Linux IP Command – Examples + Options

Last updated: March 15, 2022

The Linux IP command is a versatile tool that helps users in configuring network interfaces of Linux systems. It is the preferred command over the ifconfig command which is now deprecated. The IP utility is used to perform a wide range of network administration tasks. You can use it to modify network interfaces and configure network parameters such as the IP address of a network interface, manage the routing table and ARP cache, and configure the MTU. 

In this tutorial, we learn about Linux IP command and demonstrate, through examples, how you can use this powerful tool to perform several network administration tasks.

How to use the IP Command in Linux

The IP command is provided by default in modern Linux operating systems, and hence no installation is required.

The IP command takes the following basic format:


The OPTION refers to the various flags you can use with the command to modify the output. The  OBJECT refers to the various subcommands that you can use alongside the IP command.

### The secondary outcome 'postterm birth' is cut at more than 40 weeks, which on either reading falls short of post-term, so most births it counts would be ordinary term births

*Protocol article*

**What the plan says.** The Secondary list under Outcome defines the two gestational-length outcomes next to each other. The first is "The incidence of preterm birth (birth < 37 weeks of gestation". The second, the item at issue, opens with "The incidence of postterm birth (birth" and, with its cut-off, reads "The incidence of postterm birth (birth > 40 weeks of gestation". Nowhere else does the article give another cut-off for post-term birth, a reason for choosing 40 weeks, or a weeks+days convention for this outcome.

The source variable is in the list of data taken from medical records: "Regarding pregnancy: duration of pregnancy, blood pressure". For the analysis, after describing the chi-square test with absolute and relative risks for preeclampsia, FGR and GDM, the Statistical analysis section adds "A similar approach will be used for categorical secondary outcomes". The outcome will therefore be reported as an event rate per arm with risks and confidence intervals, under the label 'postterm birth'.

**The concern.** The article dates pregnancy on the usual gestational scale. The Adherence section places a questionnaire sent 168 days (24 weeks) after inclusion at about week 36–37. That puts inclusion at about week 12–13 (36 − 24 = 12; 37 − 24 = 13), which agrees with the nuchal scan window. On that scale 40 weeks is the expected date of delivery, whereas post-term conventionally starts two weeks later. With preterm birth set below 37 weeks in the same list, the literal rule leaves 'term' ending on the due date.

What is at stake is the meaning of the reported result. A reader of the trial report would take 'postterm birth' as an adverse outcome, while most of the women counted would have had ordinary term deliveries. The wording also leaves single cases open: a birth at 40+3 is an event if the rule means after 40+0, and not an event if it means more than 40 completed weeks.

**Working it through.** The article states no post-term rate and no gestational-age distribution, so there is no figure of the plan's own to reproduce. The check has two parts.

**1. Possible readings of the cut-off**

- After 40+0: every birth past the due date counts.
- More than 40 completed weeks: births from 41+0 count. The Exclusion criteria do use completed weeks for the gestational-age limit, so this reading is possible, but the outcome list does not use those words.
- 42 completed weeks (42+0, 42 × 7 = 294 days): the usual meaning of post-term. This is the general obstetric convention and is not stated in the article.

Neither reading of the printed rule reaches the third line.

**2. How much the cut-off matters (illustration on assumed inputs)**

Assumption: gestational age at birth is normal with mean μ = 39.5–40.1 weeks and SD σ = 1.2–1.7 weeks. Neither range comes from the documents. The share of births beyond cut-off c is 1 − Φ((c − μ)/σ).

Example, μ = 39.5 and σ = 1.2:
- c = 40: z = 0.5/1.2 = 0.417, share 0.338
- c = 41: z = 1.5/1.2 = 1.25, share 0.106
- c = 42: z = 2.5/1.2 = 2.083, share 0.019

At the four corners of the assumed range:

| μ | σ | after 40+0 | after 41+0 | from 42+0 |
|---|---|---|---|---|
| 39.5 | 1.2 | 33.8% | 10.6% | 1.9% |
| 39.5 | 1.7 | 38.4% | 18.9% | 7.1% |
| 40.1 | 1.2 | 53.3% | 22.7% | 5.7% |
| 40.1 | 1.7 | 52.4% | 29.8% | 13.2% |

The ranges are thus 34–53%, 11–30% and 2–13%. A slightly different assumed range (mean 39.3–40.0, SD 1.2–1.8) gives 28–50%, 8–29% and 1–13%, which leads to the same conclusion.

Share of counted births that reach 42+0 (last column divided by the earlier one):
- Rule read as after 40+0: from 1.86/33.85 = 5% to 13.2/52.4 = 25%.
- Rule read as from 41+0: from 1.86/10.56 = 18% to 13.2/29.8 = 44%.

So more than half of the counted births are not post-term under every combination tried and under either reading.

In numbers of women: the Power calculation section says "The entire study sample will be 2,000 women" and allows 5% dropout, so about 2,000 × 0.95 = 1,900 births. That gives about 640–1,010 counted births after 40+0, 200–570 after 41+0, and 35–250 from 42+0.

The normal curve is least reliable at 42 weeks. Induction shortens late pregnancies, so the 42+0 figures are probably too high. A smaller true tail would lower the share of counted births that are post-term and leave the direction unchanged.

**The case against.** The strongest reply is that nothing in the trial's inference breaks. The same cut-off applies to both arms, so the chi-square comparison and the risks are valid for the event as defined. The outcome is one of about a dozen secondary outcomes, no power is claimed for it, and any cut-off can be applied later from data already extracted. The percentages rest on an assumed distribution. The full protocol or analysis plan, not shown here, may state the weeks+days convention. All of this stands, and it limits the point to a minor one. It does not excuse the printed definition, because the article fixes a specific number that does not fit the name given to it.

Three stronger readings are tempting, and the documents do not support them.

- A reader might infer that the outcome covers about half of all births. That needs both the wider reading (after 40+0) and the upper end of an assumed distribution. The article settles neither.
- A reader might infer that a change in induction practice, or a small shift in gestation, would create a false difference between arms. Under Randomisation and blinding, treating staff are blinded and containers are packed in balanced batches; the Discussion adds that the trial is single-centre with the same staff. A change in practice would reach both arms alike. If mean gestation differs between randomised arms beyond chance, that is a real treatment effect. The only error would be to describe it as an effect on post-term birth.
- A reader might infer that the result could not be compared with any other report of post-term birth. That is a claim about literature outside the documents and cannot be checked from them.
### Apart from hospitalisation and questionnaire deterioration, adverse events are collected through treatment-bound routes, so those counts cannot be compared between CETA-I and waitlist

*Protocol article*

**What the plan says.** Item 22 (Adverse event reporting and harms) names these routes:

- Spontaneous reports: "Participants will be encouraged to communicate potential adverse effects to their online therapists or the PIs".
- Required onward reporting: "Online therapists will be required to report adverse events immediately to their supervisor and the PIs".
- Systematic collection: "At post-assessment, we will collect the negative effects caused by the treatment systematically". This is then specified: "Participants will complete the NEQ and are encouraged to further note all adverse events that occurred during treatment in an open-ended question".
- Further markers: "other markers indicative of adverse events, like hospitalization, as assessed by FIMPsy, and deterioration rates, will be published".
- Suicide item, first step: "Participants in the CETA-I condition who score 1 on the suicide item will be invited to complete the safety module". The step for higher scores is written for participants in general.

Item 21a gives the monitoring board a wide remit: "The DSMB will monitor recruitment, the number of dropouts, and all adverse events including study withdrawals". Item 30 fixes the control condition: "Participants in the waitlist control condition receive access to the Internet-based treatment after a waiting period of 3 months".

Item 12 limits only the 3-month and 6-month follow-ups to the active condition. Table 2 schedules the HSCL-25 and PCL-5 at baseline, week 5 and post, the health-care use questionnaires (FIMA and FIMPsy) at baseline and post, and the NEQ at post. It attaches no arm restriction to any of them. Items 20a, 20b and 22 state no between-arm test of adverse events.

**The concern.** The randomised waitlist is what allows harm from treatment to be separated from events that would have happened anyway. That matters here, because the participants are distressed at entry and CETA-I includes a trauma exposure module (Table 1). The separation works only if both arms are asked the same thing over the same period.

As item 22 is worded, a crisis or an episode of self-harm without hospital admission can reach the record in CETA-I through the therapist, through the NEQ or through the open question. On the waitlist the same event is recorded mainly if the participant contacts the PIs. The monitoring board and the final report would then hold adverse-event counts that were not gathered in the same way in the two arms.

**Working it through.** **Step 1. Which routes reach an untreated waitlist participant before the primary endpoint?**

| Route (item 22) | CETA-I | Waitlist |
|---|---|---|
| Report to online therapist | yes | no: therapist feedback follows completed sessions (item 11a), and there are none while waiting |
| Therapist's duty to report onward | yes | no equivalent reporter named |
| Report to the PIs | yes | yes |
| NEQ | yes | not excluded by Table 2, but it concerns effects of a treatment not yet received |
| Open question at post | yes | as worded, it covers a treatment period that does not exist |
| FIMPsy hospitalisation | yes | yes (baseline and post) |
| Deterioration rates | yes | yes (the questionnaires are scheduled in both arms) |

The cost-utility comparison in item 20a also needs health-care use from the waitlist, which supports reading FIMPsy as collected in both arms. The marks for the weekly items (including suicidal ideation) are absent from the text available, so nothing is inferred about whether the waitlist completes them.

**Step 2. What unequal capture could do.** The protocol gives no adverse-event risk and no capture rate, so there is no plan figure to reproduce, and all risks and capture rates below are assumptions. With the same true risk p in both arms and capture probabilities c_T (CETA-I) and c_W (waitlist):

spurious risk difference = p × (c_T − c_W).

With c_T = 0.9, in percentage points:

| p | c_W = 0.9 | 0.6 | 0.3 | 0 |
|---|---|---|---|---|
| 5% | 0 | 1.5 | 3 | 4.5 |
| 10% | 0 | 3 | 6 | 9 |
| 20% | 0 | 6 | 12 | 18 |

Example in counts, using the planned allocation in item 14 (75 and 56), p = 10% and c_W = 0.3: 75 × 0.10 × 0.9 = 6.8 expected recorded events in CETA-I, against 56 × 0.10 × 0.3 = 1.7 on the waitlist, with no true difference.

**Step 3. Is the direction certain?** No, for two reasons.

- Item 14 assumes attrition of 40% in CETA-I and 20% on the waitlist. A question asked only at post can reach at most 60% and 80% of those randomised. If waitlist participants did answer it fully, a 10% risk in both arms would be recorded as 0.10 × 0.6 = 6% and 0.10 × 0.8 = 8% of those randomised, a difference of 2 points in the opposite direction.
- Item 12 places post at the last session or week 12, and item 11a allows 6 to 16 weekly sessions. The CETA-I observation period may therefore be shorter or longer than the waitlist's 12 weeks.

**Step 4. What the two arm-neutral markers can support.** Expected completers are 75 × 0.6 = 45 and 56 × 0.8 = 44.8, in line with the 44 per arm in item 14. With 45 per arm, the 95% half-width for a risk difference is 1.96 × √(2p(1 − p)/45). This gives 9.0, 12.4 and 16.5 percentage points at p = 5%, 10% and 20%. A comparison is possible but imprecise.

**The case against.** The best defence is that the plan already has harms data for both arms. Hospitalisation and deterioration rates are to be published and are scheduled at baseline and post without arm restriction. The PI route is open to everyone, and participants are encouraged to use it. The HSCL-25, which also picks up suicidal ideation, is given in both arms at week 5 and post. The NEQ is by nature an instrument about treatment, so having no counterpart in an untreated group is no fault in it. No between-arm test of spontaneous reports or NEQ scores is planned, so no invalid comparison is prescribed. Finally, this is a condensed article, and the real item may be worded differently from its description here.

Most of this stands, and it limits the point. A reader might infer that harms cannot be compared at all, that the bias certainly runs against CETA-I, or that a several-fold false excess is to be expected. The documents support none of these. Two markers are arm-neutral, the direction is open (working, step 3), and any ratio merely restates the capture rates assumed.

Some of the widely used sub-commands include:

  • address( addr / a ) - This is used to view/display or change an IP address.
  • link ( l ) -  Used to display the state of a network interface.
  • route ( r ) - Used to view or modify the routing table.
  • neigh ( n ) - Displays and modifies the ARP table ( neighbor objects ).

To display a list of arguments for each of these objects use the syntax:

ip OBJECT help

Manage IP Addresses

Another common use of the IP command is managing IP addresses associated with network interfaces. This includes displaying IP addresses, configuring static routing, and even deleting the ip addresses from the network interfaces. Let us have a look at how you can accomplish each of these.

Display information about IP Addresses

To display or view a list of all the network interfaces alongside their associated IP addresses, run the command:

ip address


ip addr


ip addr show

The output provides you with all the network interfaces (including the loopback interface) their associated IPv4 and IPv6 addresses alongside other information such as the maximum transmission unit (mtu) and transmit queue length (txqueuelen).